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by Mary Harrington
Saturday, 30
November 2019
Weekend read

How can we find meaning in bullshit jobs?

Jonah Galeota-Sprung finds an inherent tension in the social role of work
by Mary Harrington

My long read pick for this weekend is Jonah Galeota-Sprung’s review of David Graeber’s Bullshit Jobs for The Point magazine. It begins as a discussion of Graeber’s thesis, that the vast majority of jobs in our advanced economy are “not only unpleasant but purposeless”, but opens into a wide-ranging exploration of the past and future of work, and of what constitutes a meaningful life.

In Graeber’s framework, the working world is divided into those who do necessary jobs such as farming and caring for children, roles that are typically low-status and poorly paid, then an upper echelon of rewarding and meaningful work such as in the arts or NGOs alongside well-paid but less virtuous roles in banking.

“Everyone else is stuck doing some sort of bullshit: work that’s not only of questionable utility in broad terms, but clearly pointless or redundant within its own organizational context. Personal reports from workers in this last group, which Graeber subdivides into the categories of flunky, goon, box ticker, duct taper and taskmaster, form the core of the book.”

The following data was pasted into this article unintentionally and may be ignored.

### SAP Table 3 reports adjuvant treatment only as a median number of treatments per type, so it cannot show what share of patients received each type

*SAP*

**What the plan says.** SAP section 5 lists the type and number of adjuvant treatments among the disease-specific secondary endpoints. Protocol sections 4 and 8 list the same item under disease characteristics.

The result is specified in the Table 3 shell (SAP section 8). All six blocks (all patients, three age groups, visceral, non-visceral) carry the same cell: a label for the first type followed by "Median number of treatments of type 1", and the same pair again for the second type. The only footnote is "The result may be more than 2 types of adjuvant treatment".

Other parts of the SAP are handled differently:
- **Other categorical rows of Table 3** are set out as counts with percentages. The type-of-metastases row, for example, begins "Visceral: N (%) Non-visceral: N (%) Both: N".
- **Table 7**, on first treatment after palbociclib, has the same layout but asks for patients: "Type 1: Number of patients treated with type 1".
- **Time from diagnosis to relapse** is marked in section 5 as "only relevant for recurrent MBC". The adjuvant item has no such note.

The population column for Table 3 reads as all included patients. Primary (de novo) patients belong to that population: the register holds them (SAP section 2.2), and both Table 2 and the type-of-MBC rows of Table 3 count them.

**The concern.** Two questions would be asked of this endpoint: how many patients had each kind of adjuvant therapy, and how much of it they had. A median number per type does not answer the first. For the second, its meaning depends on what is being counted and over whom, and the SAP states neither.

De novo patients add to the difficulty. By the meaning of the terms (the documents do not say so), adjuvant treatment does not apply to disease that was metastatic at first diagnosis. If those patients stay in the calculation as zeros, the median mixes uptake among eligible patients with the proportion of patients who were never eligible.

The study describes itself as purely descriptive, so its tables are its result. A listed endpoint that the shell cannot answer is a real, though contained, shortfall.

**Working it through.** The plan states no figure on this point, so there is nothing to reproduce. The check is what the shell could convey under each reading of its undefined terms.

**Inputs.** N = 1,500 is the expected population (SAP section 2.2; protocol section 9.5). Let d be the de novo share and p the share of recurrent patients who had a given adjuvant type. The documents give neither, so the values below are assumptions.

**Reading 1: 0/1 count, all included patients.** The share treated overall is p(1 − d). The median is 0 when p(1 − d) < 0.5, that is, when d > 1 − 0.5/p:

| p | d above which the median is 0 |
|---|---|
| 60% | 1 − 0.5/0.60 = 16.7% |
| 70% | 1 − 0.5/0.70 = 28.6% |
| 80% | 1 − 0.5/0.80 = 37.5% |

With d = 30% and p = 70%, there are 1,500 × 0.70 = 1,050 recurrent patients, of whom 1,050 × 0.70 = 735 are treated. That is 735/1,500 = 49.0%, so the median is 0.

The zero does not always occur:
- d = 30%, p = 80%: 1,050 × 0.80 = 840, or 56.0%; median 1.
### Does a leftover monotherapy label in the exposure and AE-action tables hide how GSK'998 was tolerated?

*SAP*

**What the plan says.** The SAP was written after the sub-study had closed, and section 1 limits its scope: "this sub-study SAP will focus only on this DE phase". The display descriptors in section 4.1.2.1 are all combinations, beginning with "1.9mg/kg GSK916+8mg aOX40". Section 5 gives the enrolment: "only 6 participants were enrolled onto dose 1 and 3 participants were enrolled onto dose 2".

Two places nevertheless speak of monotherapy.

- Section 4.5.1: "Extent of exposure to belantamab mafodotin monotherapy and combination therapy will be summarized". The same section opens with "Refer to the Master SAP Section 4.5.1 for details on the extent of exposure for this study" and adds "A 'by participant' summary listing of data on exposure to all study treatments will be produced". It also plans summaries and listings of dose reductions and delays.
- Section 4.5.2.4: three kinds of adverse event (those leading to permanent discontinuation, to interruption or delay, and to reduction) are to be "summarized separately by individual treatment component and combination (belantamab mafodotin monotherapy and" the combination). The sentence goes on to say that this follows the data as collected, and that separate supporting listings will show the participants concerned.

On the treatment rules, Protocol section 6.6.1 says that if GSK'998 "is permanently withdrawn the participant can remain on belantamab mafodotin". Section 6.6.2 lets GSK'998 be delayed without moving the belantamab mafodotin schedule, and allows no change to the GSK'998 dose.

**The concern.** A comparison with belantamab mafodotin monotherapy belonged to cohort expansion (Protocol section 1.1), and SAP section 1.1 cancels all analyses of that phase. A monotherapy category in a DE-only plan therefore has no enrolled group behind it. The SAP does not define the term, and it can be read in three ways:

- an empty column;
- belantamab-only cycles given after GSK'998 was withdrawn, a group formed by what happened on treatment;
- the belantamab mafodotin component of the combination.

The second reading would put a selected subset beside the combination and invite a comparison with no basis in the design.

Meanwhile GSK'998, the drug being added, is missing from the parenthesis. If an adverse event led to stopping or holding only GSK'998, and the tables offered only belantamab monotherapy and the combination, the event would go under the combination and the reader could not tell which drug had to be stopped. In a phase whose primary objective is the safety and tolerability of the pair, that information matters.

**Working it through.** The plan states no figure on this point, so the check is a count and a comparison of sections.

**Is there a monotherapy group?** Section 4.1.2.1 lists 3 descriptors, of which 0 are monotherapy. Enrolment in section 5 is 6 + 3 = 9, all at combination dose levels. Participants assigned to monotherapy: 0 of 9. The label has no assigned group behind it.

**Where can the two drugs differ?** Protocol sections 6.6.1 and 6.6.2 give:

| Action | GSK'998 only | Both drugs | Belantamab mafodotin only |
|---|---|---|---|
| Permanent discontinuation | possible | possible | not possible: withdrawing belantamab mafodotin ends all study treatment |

- Jonah Galeota-Sprung

The article uses Graeber’s book as a jumping-off point for a wider discussion of the social role of work in post-industrial society, and its Janus-faced straining both toward meaningful effort and libertarian effortlessness. Taking in Classical and Christian readings of the value of work, via Simone Weil and John Maynard Keynes on the subject, the author asks:

“Sure, sitting in a cubicle playing Candy Crush all day is soul-killing—but what else am I gonna do, play Candy Crush all day at home alone? […] Is work what will save us, or what we need to be saved from?”
- Jonah Galeota-Sprung

Galeota-Sprung explores the work of thinkers as diverse as Bertrand Russell, Ivan Ilich, William Morris and Matthew Crawford on, variously, the dignity of manual labour and the right to be lazy. He asks whether in fact these competing visions — opt-in membership of a Tolkeinesque craftsman class, or absolute leisure underpinned by the work of robots —  are not, at the horizon, remarkably similar. Ultimately, the piece reveals that questions of work are questions of meaning; and unless we can agree on what makes life meaningful, we cannot agree on what makes work worth doing.

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